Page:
Satellite altimetry and current-meter velocities in the Malvinas Current at 41°S: comparisons and modes of variations
Event: 2017 Ocean Surface Topography Science Team Meeting
Session: Science II: Large Scale Ocean Circulation Variability and Change
Presentation type: Type Poster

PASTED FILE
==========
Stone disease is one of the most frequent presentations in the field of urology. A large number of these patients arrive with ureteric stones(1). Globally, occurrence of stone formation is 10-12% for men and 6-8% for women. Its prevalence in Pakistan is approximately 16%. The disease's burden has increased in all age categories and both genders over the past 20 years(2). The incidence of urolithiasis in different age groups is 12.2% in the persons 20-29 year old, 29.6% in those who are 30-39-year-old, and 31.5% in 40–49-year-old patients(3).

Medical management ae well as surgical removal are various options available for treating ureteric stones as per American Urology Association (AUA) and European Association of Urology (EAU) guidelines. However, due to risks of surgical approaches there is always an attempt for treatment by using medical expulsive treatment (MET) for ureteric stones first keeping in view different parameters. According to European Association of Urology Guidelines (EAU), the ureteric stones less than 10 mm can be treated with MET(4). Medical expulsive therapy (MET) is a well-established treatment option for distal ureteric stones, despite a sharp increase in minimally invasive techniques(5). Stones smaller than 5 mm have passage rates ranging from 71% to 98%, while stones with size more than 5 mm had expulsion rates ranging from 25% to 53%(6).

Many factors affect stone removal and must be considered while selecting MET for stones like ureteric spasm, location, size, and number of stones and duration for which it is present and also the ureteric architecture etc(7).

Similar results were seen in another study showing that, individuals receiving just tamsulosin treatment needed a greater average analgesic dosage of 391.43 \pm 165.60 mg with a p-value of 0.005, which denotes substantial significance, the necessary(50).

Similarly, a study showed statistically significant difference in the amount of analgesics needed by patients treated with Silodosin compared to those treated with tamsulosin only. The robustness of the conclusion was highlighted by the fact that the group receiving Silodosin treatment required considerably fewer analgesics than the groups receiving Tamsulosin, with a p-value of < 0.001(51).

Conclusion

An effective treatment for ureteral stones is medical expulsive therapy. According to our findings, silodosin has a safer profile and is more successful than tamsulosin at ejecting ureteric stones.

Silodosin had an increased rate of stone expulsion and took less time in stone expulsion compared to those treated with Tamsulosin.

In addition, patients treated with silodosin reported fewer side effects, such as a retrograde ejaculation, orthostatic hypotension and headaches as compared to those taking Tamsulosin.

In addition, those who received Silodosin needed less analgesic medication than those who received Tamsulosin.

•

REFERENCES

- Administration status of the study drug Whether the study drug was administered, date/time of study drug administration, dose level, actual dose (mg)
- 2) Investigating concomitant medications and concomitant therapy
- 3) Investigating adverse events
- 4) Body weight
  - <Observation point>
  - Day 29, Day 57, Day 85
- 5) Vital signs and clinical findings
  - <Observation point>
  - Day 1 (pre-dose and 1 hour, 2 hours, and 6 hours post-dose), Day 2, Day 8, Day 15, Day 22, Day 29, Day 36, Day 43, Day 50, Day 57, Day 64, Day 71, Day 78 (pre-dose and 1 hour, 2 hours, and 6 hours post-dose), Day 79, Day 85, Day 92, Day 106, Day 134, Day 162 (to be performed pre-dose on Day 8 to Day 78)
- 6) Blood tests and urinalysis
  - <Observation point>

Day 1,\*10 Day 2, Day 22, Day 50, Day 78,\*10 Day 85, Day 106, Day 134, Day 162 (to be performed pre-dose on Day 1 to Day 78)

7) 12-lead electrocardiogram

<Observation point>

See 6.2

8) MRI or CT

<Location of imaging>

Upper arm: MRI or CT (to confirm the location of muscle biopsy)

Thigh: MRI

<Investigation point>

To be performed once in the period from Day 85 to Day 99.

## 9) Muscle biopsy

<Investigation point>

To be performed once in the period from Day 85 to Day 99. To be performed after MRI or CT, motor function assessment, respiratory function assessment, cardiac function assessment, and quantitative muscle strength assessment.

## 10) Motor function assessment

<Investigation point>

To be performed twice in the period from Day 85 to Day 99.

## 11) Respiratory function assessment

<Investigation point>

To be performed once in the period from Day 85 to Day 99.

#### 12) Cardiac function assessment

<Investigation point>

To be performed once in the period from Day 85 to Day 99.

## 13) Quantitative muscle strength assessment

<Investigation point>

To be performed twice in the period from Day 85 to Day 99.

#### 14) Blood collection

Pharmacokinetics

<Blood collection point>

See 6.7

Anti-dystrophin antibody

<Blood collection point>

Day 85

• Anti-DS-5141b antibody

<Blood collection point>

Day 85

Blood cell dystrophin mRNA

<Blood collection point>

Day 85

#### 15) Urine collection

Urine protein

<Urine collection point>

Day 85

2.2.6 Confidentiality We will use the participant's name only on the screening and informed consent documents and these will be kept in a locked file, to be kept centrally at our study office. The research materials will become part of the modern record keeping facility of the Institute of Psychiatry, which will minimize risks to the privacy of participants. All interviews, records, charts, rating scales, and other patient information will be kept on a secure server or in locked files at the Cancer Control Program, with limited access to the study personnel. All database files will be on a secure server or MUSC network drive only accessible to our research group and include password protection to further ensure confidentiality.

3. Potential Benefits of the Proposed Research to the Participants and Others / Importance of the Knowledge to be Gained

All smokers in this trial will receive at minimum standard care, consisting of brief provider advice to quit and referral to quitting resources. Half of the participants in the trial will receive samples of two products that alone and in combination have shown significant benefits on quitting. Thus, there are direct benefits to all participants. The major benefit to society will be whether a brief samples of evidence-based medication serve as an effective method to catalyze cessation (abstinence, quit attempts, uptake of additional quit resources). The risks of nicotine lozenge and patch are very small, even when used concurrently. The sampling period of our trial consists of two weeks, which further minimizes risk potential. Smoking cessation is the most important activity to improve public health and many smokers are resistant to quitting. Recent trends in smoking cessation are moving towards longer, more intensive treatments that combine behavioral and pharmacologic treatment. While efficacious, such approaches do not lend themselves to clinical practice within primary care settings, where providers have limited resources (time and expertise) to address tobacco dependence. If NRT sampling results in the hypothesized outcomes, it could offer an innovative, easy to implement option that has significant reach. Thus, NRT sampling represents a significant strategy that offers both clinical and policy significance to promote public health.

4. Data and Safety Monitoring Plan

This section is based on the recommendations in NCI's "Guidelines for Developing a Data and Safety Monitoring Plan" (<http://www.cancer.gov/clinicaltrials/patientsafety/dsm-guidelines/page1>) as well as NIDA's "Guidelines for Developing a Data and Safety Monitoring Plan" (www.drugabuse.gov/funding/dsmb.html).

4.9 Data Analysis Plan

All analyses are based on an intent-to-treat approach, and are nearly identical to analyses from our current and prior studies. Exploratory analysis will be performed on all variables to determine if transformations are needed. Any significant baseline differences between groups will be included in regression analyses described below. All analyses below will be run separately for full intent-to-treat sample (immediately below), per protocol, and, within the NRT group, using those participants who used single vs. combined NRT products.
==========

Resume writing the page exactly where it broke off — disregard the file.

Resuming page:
Three year-long current-meter arrays were deployed in the Malvinas Current at 41°S below a satellite altimeter track at about 10 years intervals. Surface geostrophic velocities (SGV) derived from satellite altimetric data are compared with the in situ velocities at the upper current-meter (300 m). Multi-satellite gridded SGV compare better with in situ observations than along-track SGV. In spite of the proximity of the moorings to the complex Brazil-Malvinas Confluence (BMC) region, satellite SGV are significantly correlated with the 20-day low-passed in situ velocities (0.85 for along-isobaths velocities, 0.8 for cross-isobaths velocities). The recent in situ measurement period (2014-2015) stands out in the altimetry record with a long-lasting (4 months) high level of eddy kinetic energy at the mooring site and a southernmost location of the Subantarctic Front (SAF). The first two modes of variations of sea level anomaly (SLA) over the BMC remarkably match the first two modes of the low-passed in situ velocities. The first mode is associated with a latitudinal migration of the SAF, and the second with a longitudinal displacement of the Brazil Current overshoot. The two modes dominate the 24-year long record of SLA in the BMC, with energy peaks at the annual and semi-annual periods for the first mode and at 3 to 5 months for the second mode. The SLA over the Southwest Atlantic were regressed onto the two confluence modes of SLA variations and showed remarkable standing wave-train like structures in the Argentine Basin.